It's a turbulent term. Some don't realize how painful, some do. Some don't care. Some do.

It's both racial and historical. It wasn't a term solely applied to and within discussions dealing with racially charged issues, and it wasn't an action taken purely as a means of race-related oppression, suppression or violence. But - and that's a big, bold "but" - it's a term and an action that has a history so steeped in race-related crimes, violence and injustice that it carries with it very real, very visceral ties back to its historical roots in racism and racist actions.

From Stewart E. Tolnay and E.M. Beck, A Festival of Violence: An Analysis of Southern Lynchings, 1882-1930. Urbana and Chicago: University of Illinois Press, 1992.

There are "2805 [documented] victims of lynch mobs killed between 1882 and 1930 in ten southern states. Although mobs murdered almost 300 white men and women, the vast majorityóalmost 2,500óof lynch victims were African-American. Of these black victims, 94 percent died in the hands of white lynch mobs. The scale of this carnage means that, on the average, a black man, woman, or child was murdered nearly once a week, every week, between 1882 and 1930 by a hate-driven white mob" (ix).1

Some history and thoughts below the fold.

What is "lynching"?

Here's a workable definition:

Lynching is an extra-legal trial and punishment by an informal group. It is most often used to characterize informal public executions by a mob, often by hanging, in order to punish an alleged transgressor, or to intimidate a minority group. It is an extreme form of informal group social control such as charivari, Skimmington, riding the rail, and tarring and feathering, but with a drift toward the public spectacle. Lynchings have been more frequent in times of social and economic tension, and have often been a means for a dominant group to suppress challengers. However, it has also resulted from long-held prejudices and practices of discrimination that have conditioned societies to accept this type of violence as normal practices of popular justice.2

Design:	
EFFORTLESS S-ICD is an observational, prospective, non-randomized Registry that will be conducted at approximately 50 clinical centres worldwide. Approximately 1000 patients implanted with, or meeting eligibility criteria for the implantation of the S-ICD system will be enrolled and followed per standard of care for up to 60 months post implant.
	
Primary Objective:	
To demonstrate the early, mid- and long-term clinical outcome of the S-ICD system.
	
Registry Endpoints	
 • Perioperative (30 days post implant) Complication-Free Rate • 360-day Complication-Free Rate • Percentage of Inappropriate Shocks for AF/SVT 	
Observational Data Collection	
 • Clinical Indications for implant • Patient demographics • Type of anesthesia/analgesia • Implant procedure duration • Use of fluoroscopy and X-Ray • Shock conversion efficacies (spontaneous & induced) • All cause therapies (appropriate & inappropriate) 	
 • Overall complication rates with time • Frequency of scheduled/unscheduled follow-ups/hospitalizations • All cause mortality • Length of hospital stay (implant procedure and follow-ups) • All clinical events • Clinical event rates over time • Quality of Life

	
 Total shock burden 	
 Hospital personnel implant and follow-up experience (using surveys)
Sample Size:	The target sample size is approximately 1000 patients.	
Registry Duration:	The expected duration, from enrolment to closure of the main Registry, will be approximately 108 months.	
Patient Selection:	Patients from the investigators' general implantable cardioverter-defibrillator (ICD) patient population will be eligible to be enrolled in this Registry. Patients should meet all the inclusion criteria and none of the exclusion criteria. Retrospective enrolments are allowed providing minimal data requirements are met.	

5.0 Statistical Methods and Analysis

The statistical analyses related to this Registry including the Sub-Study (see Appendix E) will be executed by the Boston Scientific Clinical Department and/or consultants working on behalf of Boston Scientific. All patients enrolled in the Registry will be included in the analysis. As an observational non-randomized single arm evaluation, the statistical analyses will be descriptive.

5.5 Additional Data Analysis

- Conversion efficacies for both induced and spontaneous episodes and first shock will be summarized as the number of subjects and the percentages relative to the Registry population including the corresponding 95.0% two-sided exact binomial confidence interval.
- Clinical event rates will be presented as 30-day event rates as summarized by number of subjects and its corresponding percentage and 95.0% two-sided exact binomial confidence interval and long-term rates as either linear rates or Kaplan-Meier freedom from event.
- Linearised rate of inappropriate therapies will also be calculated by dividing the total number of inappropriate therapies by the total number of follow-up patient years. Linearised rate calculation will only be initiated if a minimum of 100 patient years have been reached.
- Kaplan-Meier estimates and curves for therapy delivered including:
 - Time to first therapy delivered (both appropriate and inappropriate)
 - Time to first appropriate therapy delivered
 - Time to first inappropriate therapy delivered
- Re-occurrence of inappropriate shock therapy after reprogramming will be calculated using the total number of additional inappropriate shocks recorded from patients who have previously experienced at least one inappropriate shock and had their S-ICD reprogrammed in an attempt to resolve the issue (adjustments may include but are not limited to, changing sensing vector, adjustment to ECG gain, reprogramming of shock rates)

The term "extra-legal" doesn't mean "extra special" or "even more legal than usual" - it means "outside of the law" ... sadly, not necessarily "illegal" or "against the law" ...


Where do we get the term?

From the original practitioner, of course:

Lynching is a derivative term that was taken from the name of Col. Charles Lynch who was a landowner in Virginia in 1790. Lynch had a habit of holding illegal trials of local lawbreakers in his front yard. Upon conviction of the accused, which was usually the case, Lynch took to whipping the suspects while they were tied to a tree in front of his house.

Over time, this practice became known as simply "lynching". Although mistreatment of slaves was common throughout the early part of the 19th century, lynching was a separate practice apart from slavery.3

And the violent aspect of "lynching" only grew, expanding and devolving even as it was applied much more vigorously against non-whites in the ante-bellum South.

It was monstrous; it became far more gruesome and sinister. [Warning! Violent, gruesome verbal description.

The actual process of lynching was morbid and incredibly violent. Lynching does not necessarily mean hanging. It often included humiliation, torture, burning, dismemberment and castration. Victims were beaten and whipped, many times in front of large crowds that sometimes numbered in the thousands. Coal tar was frequently used to douse the unfortunate victim prior to setting him afire.

Onlookers sometimes fired rifles and handguns hundreds of times into the corpse while people cheered and children played during the festivities. Pieces of the corpse were taken by onlookers as souvenirs of the event [5]. Such was the case when James Irwin was lynched on January 31, 1930. Irwin was accused of the murder of a white girl in the town of Ocilla, Georgia. Taken into custody by a rampaging mob, his fingers and toes were cut off, his teeth pulled out by pliers and finally he was castrated. It still wasn't enough. Irwin was then burned alive in front of hundreds of onlookers (Brundage, p. 42). No one was ever punished for this barbaric killing. Black victims were hacked to death, dragged behind cars [6], burned, beaten, whipped, sometimes shot thousands of times, mutilated; the savagery was astonishing.3


Use and evolution of term